But we all agree on the sins of Iran. What I want to make clear is that the approach of engagement with Iran without preconditions has failed us in the past. We know it is failing now because of the brutal December crackdown on protesters, and it is almost certain to fail in the future. As George A. Lopez has said, 35 years is how long it might take to bring Iran back into the fold.
I understand that every journey begins with the first step, but how many necks will have been stepped on along this 35-year journey by this criminal Iranian regime as Canada holds its hand? Is that the role we want to play in the process?
What is left to us? I am going to read you from the testimony of George A. Lopez, a witness who appeared before the Foreign Affairs Committee on March 1, 2017, and one whom the critics are fond of quoting. In his testimony, he said:
When people critique sanctions as being effective, they often suggest that it’s because they were designed in a flawed way, they didn’t go after the correct human rights actors, or that there are likely to be implemented with only a half-hearted approach as a government turns its back on certain business entities that want to continue contact in that country under sanctions. I don’t detect any of those weaknesses in the bill you shared with me, Bill S-219. I think you’re right on in terms of thinking about how you document, monitor and continue to point to the specific violators within the Iranian government on sanctions and terrorism issues.
Now let me read from the testimony of Richard Nephew, another witness that Senator Woo and others have quoted — selectively, in my view — in making their arguments against this bill. On February 15, 2017, in response to a senator questioning the ineffectiveness of Canada going it alone with sanctions, Nephew said:
I think it is certainly true that sanctions are more effective as multinational instruments that have a lot of partners and coalitions behind them. . . .
That said, I don’t want to minimize the effect that leadership can also have here too. It’s certainly true that it’s better to go together, but if there are important international leaders who are prepared to make certain stances clear about human rights, for instance, and their unwillingness to do business for human rights purposes or out of concern for human rights, that can allow for a leadership role that’s outsized to the practical economic implication.
Elsewhere, Nephew said:
My view is there is a role Canada can play in terms of shining a spotlight on bad acts, and that’s why parts of the bill could be reformed and adjusted to help drive that leadership home without compromising Canada’s ability to interact with the Iranians.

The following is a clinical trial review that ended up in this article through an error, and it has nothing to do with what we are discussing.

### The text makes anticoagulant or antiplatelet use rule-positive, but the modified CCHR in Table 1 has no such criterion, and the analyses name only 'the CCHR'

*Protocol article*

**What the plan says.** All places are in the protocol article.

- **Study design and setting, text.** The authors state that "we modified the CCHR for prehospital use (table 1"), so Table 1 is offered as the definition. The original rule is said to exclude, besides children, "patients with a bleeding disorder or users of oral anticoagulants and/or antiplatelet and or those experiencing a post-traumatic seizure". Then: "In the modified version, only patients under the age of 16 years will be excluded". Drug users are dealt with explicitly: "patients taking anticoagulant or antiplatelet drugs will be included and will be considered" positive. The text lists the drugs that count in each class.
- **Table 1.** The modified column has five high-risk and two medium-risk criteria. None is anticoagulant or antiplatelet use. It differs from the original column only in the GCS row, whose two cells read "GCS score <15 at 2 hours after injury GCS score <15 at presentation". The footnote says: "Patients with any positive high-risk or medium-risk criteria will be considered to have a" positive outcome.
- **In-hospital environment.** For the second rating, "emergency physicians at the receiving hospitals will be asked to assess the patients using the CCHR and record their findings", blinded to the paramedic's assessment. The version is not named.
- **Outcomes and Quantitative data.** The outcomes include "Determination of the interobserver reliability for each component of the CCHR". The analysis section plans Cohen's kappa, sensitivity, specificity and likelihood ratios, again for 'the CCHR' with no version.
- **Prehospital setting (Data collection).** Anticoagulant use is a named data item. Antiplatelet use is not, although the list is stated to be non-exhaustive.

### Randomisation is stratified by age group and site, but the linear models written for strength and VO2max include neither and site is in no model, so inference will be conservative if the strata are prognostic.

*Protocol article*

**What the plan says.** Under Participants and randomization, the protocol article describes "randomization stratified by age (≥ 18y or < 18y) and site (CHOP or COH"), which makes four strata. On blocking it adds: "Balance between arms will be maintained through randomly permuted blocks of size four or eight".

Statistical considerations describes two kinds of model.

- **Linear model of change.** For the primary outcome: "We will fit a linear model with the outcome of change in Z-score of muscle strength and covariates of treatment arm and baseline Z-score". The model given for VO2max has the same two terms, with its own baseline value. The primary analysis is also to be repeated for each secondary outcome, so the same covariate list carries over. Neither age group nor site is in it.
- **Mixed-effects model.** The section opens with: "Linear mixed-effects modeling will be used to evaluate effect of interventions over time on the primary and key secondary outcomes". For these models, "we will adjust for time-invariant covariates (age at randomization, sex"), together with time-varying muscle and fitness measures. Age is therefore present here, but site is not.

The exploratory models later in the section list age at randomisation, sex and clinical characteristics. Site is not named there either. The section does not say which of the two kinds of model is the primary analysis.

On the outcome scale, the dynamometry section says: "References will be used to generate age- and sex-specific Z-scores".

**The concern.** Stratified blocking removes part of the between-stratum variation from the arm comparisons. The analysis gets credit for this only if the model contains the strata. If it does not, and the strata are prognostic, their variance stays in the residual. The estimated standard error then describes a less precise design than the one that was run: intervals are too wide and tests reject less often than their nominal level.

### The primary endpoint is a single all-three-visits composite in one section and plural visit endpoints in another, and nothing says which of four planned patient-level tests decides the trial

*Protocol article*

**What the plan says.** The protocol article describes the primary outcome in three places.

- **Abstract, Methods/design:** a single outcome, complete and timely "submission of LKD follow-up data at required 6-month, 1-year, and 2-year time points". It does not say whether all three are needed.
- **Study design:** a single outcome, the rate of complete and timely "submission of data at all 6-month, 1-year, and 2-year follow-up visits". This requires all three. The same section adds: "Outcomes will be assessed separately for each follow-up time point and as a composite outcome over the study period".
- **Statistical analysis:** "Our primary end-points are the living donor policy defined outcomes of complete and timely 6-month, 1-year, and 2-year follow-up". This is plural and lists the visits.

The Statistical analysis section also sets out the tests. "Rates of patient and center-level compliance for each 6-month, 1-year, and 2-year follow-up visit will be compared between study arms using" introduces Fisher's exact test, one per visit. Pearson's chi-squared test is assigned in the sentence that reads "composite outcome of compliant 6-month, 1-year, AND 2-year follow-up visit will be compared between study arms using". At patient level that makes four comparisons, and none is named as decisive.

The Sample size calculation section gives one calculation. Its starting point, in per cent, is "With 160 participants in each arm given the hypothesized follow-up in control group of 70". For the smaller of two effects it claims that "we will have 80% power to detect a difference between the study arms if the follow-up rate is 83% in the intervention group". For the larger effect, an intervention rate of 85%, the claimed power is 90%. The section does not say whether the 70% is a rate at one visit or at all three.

No attention was paid by the critics of the bill to the aspects of the Lopez and Nephew testimony I just cited, yet to me they are everything.
I submit to you that Bill S-219 provides the basis for a more credible and appropriate Canadian policy going forward than the one the Trudeau government is currently pursuing. Canada can lead. It can serve as an example to the broader international community, as we did with apartheid in South Africa all those years ago.
Remember that Canada acted alone then, too. It began with Prime Minister John Diefenbaker, who, as was described in the recent book Master of Persuasion, led the efforts that saw apartheid South Africa withdraw from the Commonwealth. Having been a lawyer for the disenfranchised in Canada prior to becoming Prime Minister, Diefenbaker’s championing of Black South Africans came from his gut, the book states, and that is why he had no hesitation in splitting with and even angering the prime ministers of traditional Canadian allies: Britain, New Zealand and Australia.
Mr. Diefenbaker’s action, asserts the book’s author, Fen Osler Hampson, marked the beginning of international pressure on the apartheid regime. The end of this oppressive regime came with Brian Mulroney, who made the eradication of apartheid in South Africa his top foreign policy priority.
More important, Hampson points out, he stood against the bureaucrats at what was then known as External Affairs. He stood against the Canadian business community and against the previous Trudeau government, all of whom agreed that apartheid was detestable but which never wavered in their support of full economic and diplomatic relations with South Africa. Does that sound familiar to you?
Familiar to you, too, I’m sure, is the day in 1990 when the hero of the anti-apartheid movement, Nelson Mandela, when finally freed, spoke to the Canadian Parliament. In addressing Mr. Mulroney, he said:
One recalls the momentous time of our transition and remembers the people involved both within and outside South Africa. As prime minister of Canada and within the Commonwealth, you provided strong and principled leadership in the battle against apartheid.
Honourable senators, now is the time for strong and principled leadership regarding the oppressive regime in Iran. Now is the time to choose. Do we want to provide a light in the window for all those who suffer under that regime, or do we want to line our pockets with business deals as they continue to crack down on their citizens?
We can debate with each other here in the Senate all we like, but there’s no debating with history. Bill S-219 is a beacon. It is the light in the window. It is the right approach for Canada and for history.
Now, colleagues, you need to decide what side of history you want to be on. I urge all of you to support this initiative and vote for Bill S-219 today.